Prosecutions up for white-collar crimes
- Article by: JOY POWELL
- Star Tribune
- March 29, 2011 - 3:12 PM
A judge's order last week that a former Eagan woman, Katharine L. Rosenthal, pay more than $456,000 to an autistic man whom she had defrauded involved one of the biggest financial crimes ever prosecuted in Dakota County.
It is also among a rising number of charges involving white-collar crime in the county and state, authorities say.
County Attorney James Backstrom said his office saw an uptick in prosecutions of cases of white-collar and financial crimes last year. They involved embezzlement, theft of money from a company or organization, and tax fraud.
"These crimes are very complex and involve the need to gather bank receipts and other extensive financial records to establish a paperwork trail of fraud," Backstrom said.
An Afton woman, for example, faces a hearing in August over restitution that could reach $602,700. The Dakota County Attorney's Office called the case its biggest-ever theft prosecution. Cindy Lou Sears, 52, formerly Cindy Kutscher, was convicted of embezzling from Navy Island Plywood in West St. Paul, where she was a bookkeeper.
And there's also the case of Kuntee Singramdoo, 50, of Lakeville who was sentenced in January to 39 months in prison for embezzling while an independent closer for a Burnsville title and real estate firm. She owes $516,479 in restitution.
In Dakota County last year, six people were charged with theft, theft by swindle or theft by false representation involving a business, school or youth organization. Another four people were charged with 21 counts of tax-related crimes.
"Some of that, to some degree, could be a sign of the times," said Dakota County Sheriff Dave Bellows."We're talking about hard economic times, so people try to take advantage of these kinds of thefts. I'm not surprised to see that there is an elevation in those types of crime."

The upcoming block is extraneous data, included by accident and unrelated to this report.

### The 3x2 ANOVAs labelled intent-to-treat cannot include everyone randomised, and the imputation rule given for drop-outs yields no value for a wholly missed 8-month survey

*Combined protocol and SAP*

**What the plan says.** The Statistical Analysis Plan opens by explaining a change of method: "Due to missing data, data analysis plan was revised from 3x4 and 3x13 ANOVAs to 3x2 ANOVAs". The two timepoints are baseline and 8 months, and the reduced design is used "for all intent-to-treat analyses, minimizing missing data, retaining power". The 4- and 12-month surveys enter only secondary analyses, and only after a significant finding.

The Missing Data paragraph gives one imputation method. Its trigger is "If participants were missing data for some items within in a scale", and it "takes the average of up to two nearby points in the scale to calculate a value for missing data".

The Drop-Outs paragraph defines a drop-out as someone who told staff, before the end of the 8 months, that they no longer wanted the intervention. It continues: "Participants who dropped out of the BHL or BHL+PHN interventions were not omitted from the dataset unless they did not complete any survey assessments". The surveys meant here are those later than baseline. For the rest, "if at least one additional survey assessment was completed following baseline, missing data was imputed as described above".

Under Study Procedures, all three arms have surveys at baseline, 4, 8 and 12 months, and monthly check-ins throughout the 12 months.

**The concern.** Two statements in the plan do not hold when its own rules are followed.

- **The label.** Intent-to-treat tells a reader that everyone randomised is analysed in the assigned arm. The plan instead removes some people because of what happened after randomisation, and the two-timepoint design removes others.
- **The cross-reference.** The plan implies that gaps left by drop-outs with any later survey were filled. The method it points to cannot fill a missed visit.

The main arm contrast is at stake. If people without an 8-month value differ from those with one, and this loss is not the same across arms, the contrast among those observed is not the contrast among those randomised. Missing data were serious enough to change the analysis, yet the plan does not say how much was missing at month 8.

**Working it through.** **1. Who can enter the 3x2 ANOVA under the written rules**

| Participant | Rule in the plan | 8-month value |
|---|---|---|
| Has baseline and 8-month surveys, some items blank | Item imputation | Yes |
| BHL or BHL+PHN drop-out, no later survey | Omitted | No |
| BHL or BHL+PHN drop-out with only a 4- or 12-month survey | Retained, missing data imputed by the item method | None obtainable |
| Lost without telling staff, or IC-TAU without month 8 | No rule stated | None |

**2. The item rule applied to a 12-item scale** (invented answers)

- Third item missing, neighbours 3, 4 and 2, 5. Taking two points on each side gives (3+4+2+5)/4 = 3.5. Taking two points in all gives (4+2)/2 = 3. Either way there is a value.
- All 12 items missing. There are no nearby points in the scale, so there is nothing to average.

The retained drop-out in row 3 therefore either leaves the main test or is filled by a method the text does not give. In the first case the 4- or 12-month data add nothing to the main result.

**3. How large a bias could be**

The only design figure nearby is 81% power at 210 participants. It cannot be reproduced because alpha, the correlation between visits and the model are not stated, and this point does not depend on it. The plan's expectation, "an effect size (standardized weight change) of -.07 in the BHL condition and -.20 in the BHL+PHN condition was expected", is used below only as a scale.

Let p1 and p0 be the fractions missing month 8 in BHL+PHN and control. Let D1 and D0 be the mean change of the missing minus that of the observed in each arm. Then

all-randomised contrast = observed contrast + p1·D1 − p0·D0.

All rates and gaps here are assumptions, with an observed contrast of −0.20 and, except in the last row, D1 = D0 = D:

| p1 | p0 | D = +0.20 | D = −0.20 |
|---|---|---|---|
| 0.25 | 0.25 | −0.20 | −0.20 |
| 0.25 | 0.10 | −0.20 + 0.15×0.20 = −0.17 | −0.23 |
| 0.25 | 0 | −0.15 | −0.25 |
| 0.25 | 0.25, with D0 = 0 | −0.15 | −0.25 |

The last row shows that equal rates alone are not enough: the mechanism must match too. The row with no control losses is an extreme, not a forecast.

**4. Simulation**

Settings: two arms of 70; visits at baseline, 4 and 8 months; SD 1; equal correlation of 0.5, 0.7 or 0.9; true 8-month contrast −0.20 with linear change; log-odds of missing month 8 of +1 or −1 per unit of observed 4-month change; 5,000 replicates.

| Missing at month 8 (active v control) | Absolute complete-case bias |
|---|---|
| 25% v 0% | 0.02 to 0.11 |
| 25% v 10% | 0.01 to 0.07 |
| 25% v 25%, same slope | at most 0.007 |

But Backstrom said the uptick in prosecutions does not necessarily mean that more cases are being reported -- just that his office has been filing more charges for embezzlement and swindles. That's in part because state agencies are beefing up their investigative assistance, he said.
Backstrom said such prosecutions require considerable time on the part of the police or sheriff's agency or the Minnesota departments of Commerce and Revenue.
"We've become more aggressive in investigating these crimes, particularly by referring more of our cases to criminal prosecutors like the Dakota County attorney's office," said Nicole Garrison-Sprenger, spokeswoman for the state Department of Commerce.
"In 2010, we referred more than 70 cases [statewide]. That's up from about 45 in 2009 and way up from the two or three a year a few years ago," she said.
At the state Revenue Department, two new investigators have been added to a 12-person division. Thomas Teale, director of that division, said his agency aggressively pursues state tax violators, recovering more than $6 million from tax evaders in the past three years.
"We regularly assist county attorneys in the prosecution of complex fraud cases," Teale said. "Sometimes the fraud is so complex that it's difficult to prove. But it's not hard to prove that the defendant received income as a result of the fraud."
That's why some swindlers have been prosecuted for tax violations, officials said -- because it's easier to prove and get a conviction, and sometimes, perhaps the only way.
Teale said his agency's caseload has more than doubled since 2005, to 732 cases last year.
Sheriff Bellows noted how time-consuming such cases can be for investigators.
A modern-day cattle rustling case, for example, was so complex that investigators from the Sheriff's Office and South St. Paul police called in state investigators to help prove criminal elements of the case, much of which was on paper, with fictitious cattle being moved by an employee of a farmers' cooperative.
For swindling her autistic neighbor, Rosenthal, 41, will spend time behind bars in addition to having to make restitution. She was sentenced last week to a year in jail and 20 years' probation, with a 33-month prison term stayed.
Joy Powell • 952-882-9017
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